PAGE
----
Date Uploaded: 02/03/2016
Naval Service sources claim these problems will arise if specialists aren’t recruited from the private sector. Officers who are shore-based have been drafted in to plug gaps on seagoing voyages, with the result that deficiencies are being felt in planning and organising general routine maintenance, refits, and ship life extension programmes.
The Naval Service sought permission on May 7 last from the Department of Defence to be allowed advertise to recruit highly-qualified engineers from the private sector through the ‘Direct Entry’ system. After a few months of training they could carry out all duties. The alternative is to take on officer cadets, but it takes up to eight years to train them in a specialist field.
Sources indicated that at this stage the problem is so acute they cannot wait that long and Direct Entry is needed now.
There has been no Direct Entry for several years and officer shortages in the meantime have resulted from retirements and poaching from private companies, most notably in the cruise line and shipping sectors.
The Department of Defence issued a statement which said: “The matter of Direct Entry Officers to the Naval Service is currently being dealt with under the Conciliation and Arbitration Scheme for members of the Permanent Defence Force. As discussions under the scheme are confidential to the parties involved, it would not be appropriate to comment on the matter at this time.”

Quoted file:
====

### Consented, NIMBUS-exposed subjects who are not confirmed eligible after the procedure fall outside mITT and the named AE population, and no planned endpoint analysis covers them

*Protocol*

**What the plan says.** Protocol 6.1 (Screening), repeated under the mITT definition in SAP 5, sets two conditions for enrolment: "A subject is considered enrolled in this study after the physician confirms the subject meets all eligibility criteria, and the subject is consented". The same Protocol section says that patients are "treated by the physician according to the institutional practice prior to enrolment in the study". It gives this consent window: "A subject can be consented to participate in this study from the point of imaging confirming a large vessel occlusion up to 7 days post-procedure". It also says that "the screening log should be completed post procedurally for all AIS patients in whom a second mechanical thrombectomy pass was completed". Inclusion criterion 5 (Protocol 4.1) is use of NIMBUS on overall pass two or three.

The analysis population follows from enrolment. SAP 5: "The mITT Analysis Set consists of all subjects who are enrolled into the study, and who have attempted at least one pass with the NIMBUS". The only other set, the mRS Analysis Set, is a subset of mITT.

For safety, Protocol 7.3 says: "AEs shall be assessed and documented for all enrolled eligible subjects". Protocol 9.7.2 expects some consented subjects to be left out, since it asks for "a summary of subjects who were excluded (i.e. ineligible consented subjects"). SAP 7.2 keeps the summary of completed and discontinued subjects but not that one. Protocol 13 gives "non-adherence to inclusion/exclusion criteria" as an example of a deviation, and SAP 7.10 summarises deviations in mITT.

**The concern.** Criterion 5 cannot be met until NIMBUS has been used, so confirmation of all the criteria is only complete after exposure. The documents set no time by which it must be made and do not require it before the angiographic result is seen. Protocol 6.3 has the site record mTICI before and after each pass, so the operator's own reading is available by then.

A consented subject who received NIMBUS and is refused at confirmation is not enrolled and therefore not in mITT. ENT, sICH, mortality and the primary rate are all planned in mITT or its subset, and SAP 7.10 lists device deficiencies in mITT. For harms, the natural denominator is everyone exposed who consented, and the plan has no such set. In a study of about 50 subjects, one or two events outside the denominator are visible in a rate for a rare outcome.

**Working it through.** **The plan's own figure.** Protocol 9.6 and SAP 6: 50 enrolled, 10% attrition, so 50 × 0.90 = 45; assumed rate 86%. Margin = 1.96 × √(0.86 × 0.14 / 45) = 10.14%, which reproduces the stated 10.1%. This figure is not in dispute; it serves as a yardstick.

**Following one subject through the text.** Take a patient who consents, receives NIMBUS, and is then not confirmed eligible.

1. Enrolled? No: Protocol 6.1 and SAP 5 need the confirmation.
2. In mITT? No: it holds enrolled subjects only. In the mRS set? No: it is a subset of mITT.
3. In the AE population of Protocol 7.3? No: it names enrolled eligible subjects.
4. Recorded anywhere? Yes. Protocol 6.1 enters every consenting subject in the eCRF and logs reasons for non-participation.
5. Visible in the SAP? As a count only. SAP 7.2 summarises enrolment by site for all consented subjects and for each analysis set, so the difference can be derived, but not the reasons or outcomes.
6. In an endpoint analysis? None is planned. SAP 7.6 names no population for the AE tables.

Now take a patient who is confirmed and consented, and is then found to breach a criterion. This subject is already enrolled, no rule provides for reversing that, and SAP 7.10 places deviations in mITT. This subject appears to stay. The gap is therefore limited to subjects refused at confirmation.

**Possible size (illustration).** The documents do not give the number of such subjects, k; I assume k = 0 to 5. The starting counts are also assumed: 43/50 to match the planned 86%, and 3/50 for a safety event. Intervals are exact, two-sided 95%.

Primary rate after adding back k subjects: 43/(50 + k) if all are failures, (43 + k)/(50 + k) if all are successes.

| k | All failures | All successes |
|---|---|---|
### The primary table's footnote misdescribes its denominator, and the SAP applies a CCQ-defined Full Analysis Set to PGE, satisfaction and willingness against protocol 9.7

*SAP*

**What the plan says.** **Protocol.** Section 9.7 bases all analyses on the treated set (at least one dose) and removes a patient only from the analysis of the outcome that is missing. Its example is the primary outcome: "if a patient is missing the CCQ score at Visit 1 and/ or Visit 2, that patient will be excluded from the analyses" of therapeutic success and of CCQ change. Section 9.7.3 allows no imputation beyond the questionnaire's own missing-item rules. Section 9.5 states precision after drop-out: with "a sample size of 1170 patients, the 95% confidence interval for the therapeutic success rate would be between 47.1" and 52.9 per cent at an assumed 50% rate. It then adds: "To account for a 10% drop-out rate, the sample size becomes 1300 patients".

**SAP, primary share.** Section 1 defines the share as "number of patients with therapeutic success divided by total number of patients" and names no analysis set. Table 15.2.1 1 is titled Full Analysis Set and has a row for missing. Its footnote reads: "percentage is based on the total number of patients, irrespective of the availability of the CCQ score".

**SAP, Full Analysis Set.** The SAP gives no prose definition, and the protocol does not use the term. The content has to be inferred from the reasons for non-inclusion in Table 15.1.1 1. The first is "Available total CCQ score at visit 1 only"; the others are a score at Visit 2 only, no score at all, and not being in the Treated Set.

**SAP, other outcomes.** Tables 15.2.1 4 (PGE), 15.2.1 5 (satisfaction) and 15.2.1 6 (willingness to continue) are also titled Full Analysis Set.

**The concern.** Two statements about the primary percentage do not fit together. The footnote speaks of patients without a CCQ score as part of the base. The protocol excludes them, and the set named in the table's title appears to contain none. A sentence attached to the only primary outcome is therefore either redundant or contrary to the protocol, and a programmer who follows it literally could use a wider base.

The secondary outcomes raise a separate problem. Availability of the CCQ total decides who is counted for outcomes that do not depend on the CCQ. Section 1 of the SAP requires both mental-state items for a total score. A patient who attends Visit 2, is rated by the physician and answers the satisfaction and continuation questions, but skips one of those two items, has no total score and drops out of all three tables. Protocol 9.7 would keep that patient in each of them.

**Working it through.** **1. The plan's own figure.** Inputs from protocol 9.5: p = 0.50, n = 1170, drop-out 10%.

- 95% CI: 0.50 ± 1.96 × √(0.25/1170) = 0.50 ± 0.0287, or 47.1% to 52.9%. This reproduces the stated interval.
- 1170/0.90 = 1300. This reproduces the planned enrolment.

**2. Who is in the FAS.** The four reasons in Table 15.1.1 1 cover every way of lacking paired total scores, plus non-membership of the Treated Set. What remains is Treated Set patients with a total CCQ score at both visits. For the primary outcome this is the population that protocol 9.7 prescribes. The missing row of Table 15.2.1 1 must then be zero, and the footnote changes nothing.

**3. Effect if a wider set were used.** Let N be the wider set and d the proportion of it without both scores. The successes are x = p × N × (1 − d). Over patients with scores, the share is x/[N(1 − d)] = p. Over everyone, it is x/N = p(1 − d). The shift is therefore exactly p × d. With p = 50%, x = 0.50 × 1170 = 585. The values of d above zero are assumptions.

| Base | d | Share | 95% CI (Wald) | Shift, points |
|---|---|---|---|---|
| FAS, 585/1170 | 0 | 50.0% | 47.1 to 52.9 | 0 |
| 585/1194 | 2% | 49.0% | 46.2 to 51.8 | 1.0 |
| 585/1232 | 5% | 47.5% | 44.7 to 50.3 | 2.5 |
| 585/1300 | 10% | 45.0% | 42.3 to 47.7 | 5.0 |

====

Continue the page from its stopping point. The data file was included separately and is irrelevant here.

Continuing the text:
RACO, the organisation representing the Defence Forces officers, highlighted the lack of specialist Naval Service officers at its conference in Co Kildare last September. It said many officers were acting up and double jobbing to try and plug the gaps, which had health and safety implications.
The Defence Forces press office said: “The nature of Defence Forces activity is that it involves the continual assessment and management of risks to our personnel, while carrying out essential security tasks on behalf of the State.”
It didn’t comment on the total number of officer shortages in the navy, but said 22 of the 31 Marine Engineer Officer (MEOs) appointments were filled.
“The Naval Service fleet is managed in such a way as to mitigate the risks that can arise as a result of engineer officer shortages while prioritising the safety of personnel,” a statement added.
Journalist: Séan O’Riordan